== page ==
Each week, you work hard at your job, attend class regularly, and do your best to maintain the relationships in your life. And if you’re reading this right now, there’s a big chance you’re seeking to improve your health, so kudos to you!
But as much as we are goal-diggers, we are also human. And sometimes, when that irritating iPhone alarm starts to chime at 6:30 a.m. for HIIT class, or you’re off work late and have to choose between rice and veggies or Seamless takeout, it can be monumentally difficult to muster up the energy, courage and willpower to make the right choice.
While there’s really no secret sauce to achieving your health-related goals, there are small but effective hacks that can make your effort just a tiny bit more effective. Here, therapists and life coaches share seven of those hacks, in addition to ways you can incorporate them into your everyday life.
There’s an app for that
From hailing rides to finding dates to monitoring our health, mobile apps have transformed the way we live, work and connect. So why shouldn’t those same amazing capabilities extend to our willpower, too?
“There are so many great apps for reminders or tracking progress on your goals,” explains Michael Hilgers, a licensed professional counselor in Austin, Texas. “However, it’s important to do your research and experiment to find out what works best for you.”
Some suggestions from us: The Mint (for tracking your finances), My Fitness Pal (for counting calories and tracking workouts), Google Calendar (for setting reminders) and Freedom for Mac (for completely disconnecting from technology and focusing on your goals).
Tell your BFF your goals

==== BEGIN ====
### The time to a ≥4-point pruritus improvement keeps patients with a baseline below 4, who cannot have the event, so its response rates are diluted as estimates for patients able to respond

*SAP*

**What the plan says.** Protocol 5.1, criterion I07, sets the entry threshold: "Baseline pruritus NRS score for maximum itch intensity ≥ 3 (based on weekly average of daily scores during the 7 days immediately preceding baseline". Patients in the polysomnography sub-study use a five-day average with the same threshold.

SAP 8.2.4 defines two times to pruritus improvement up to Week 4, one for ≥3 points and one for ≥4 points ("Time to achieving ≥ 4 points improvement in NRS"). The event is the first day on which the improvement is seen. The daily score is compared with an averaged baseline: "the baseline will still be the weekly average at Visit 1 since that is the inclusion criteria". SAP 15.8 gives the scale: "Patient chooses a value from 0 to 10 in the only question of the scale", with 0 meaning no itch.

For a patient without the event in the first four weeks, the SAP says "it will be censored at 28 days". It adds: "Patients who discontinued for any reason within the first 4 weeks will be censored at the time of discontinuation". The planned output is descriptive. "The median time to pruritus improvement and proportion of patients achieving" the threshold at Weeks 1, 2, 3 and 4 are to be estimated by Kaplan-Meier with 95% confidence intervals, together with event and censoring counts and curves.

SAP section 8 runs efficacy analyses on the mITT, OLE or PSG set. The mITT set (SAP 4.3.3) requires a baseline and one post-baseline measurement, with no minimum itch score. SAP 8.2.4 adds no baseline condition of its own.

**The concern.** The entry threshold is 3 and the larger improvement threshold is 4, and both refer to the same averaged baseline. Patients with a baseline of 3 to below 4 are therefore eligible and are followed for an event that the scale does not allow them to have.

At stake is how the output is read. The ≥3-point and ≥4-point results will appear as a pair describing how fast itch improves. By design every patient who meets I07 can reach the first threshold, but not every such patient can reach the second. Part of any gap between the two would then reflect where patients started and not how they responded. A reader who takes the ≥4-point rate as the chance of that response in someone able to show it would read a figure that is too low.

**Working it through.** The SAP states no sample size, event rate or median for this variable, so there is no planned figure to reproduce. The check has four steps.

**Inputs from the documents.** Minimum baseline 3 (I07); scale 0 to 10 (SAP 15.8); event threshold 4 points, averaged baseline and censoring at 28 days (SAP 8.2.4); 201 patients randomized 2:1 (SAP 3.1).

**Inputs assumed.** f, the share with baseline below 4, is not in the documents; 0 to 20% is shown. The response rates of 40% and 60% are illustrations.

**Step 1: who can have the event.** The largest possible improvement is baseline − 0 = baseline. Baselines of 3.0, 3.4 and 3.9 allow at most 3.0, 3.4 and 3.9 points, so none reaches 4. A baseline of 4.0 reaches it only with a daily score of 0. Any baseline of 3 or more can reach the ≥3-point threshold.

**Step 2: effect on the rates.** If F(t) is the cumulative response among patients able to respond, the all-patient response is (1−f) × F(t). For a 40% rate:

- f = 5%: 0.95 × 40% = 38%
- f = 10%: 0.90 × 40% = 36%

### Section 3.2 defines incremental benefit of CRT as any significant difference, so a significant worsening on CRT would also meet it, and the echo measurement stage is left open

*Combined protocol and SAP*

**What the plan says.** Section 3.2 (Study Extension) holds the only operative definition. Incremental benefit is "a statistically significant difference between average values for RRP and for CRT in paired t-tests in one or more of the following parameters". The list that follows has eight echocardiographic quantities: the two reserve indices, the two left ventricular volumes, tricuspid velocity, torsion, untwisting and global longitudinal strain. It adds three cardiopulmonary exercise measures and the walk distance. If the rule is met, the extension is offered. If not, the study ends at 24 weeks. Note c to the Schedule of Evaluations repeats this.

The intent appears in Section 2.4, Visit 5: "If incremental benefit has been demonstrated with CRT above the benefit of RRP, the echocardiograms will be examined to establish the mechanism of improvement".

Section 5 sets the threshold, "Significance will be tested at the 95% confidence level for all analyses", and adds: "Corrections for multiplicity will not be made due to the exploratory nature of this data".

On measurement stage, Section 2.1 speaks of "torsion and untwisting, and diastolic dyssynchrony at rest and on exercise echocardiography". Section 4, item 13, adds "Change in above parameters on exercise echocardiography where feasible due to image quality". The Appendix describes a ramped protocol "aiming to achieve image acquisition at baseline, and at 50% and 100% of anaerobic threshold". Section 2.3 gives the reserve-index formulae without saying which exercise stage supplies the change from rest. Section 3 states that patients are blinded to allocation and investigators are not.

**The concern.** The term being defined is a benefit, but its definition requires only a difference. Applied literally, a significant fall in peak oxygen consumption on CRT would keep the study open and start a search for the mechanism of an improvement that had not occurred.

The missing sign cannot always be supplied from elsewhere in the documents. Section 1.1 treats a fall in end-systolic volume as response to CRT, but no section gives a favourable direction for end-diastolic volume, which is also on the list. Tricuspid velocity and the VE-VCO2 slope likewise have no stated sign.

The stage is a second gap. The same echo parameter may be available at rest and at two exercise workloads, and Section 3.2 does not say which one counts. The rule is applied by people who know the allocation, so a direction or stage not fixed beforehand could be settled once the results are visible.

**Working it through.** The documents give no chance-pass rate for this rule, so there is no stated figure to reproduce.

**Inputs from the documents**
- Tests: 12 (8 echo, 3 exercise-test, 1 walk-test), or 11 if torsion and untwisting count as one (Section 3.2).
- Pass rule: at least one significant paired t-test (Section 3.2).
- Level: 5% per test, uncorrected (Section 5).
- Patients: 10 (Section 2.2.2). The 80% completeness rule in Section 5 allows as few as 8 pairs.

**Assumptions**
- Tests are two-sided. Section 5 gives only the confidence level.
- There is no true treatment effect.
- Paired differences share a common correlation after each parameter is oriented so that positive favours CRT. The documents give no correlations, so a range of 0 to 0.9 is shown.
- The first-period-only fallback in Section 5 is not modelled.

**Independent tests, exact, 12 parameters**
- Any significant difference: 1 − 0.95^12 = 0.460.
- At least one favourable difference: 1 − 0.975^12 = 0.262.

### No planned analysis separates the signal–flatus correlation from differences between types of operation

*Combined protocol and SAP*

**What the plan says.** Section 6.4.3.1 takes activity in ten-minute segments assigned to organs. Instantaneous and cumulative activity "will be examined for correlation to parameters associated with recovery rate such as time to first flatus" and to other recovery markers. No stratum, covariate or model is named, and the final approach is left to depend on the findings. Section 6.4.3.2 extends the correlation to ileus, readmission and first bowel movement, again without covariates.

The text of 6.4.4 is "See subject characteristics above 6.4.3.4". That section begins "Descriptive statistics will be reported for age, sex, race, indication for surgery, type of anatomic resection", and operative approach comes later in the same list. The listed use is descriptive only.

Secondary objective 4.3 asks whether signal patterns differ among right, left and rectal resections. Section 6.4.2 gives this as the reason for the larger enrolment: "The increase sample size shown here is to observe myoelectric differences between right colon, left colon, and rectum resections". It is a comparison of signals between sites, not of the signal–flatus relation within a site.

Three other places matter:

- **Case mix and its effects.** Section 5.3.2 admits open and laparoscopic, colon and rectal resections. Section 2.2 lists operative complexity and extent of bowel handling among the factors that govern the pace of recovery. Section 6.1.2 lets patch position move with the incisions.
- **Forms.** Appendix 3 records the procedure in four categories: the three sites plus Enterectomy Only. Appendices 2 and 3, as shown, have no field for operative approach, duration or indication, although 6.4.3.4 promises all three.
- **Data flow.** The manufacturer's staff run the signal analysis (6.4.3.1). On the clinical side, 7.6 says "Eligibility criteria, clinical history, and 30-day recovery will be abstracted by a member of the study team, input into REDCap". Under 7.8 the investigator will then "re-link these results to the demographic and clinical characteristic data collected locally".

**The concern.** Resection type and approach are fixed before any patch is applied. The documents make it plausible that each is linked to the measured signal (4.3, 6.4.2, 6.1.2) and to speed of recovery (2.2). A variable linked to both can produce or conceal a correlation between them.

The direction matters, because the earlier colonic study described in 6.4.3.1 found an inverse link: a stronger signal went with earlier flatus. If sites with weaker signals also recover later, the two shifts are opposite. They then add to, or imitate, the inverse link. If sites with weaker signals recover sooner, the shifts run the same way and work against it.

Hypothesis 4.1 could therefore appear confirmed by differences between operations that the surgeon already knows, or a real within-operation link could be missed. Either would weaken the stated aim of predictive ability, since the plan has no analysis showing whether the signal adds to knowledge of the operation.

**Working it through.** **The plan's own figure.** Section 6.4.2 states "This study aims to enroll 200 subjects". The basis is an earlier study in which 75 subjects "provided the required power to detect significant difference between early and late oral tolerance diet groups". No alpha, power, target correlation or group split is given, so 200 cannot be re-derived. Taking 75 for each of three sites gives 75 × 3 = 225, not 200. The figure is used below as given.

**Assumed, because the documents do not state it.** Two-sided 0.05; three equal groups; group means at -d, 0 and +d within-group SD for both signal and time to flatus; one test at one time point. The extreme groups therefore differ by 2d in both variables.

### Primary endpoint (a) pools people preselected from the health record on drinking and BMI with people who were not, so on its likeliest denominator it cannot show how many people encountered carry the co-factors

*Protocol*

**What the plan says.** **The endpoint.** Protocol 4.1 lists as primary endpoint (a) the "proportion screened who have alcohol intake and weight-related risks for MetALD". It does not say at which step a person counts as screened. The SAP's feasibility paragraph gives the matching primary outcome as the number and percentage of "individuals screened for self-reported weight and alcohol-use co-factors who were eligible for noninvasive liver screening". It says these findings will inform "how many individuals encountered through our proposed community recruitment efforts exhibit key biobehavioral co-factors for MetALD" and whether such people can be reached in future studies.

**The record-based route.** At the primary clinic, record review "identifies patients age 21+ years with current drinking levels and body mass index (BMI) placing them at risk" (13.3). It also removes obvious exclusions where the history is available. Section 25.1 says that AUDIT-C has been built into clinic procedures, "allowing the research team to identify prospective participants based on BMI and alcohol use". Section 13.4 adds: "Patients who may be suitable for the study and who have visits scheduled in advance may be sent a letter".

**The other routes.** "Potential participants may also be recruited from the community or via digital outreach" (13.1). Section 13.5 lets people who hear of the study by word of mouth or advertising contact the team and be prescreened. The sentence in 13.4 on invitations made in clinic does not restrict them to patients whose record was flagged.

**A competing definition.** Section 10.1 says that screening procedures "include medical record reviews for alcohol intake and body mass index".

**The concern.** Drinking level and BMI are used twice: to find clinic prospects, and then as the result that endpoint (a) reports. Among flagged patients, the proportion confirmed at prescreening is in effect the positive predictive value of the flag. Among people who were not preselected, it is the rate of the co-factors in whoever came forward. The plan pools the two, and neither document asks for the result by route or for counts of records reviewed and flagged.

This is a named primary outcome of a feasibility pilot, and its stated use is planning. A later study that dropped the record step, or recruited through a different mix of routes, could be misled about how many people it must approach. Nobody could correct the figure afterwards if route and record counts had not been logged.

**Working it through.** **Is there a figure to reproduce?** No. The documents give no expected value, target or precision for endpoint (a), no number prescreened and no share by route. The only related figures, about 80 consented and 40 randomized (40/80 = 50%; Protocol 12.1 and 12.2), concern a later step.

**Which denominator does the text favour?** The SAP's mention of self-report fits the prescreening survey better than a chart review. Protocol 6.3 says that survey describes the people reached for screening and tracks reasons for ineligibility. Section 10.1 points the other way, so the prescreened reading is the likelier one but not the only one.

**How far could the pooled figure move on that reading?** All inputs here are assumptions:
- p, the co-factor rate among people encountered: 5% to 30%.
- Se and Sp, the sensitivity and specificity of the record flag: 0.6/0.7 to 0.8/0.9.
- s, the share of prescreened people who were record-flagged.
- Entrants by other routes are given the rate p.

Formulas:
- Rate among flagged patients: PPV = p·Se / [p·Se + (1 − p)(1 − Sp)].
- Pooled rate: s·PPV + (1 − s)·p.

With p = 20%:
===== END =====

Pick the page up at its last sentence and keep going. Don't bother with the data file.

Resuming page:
If you are a no-show for your 7 a.m. spin class, it’s no sweat. But if you’re simultaneously bailing on your BFF, that’s a pretty crappy move. Dr. Sanam Hafeez, a NYC-based licensed clinical psychologist, recommends using that same mindset when working towards your goals.
“Accountability is critical when sticking to your goals,” explains Dr. Hafeez. “If you have a friend texting you or calling you with a wake-up call, you’ll be more inclined to stick to the desired action.”
A few other suggestions for improving accountability: scheduling regular check-ins with your buddy and setting the same goals.
Although it might seem like mustering willpower to make the right choice is all about being tough and relentless, sometimes it pays to indulge, too.
“Make a list of things you’d like to buy for yourself at the end of each week. When you complete a full week doing the new behavior, celebrate your willpower with a reward,” says Hafeez.
If you’re focusing on eating healthier or exercising more, try opting for a new item of clothing or piece of jewelry once you meet your goals. If you’re trying to save money and spend less, consider limiting your indulgent purchases to a once-per-week occasion.
Visualize what you want
According to Hilgers, sometimes the most effective way to muster willpower is to simply extend your goals from mind to paper.
“Write down your goal on Post-it notes and place them on the bathroom mirror, your car dashboard and computer screen,” he suggests. “Also, cut out pictures that represent your goal and place them in similar places. This can help keep you focused and motivated.”
See how one ambitious individual created a vision board to achieve her New Year’s Resolutions in 2016.
Break things down into smaller chunks
If your ultimate goal is to lose 30 pounds by the end of 2017, chances are, you’ll have some difficulty keeping your eye on the finish line. But according to Eveline Traxler, a mindset coach, breaking down those big goals into small, more manageable tasks can make achieving them easier.
“Start small with goals that you know you can achieve easily,” she says. “By breaking down the steps into small, super manageable chunks, we are much more likely to be able to move forward on a project or task. We are also able to see success much sooner, and have something to celebrate!”
Embrace the suck
While there are several ways to trick your mind into thinking a task is more easily achievable than it actually is, according to Hilgers, sometimes you just need to embrace the suck.
“Every single person I know has amazing ideas. Few actually pursue them. You have to be willing to put in the work for what you want,” he explains. “There are seldom shortcuts to this. At the end of the day, you just have to do it. One piece at a time, one day at a time.”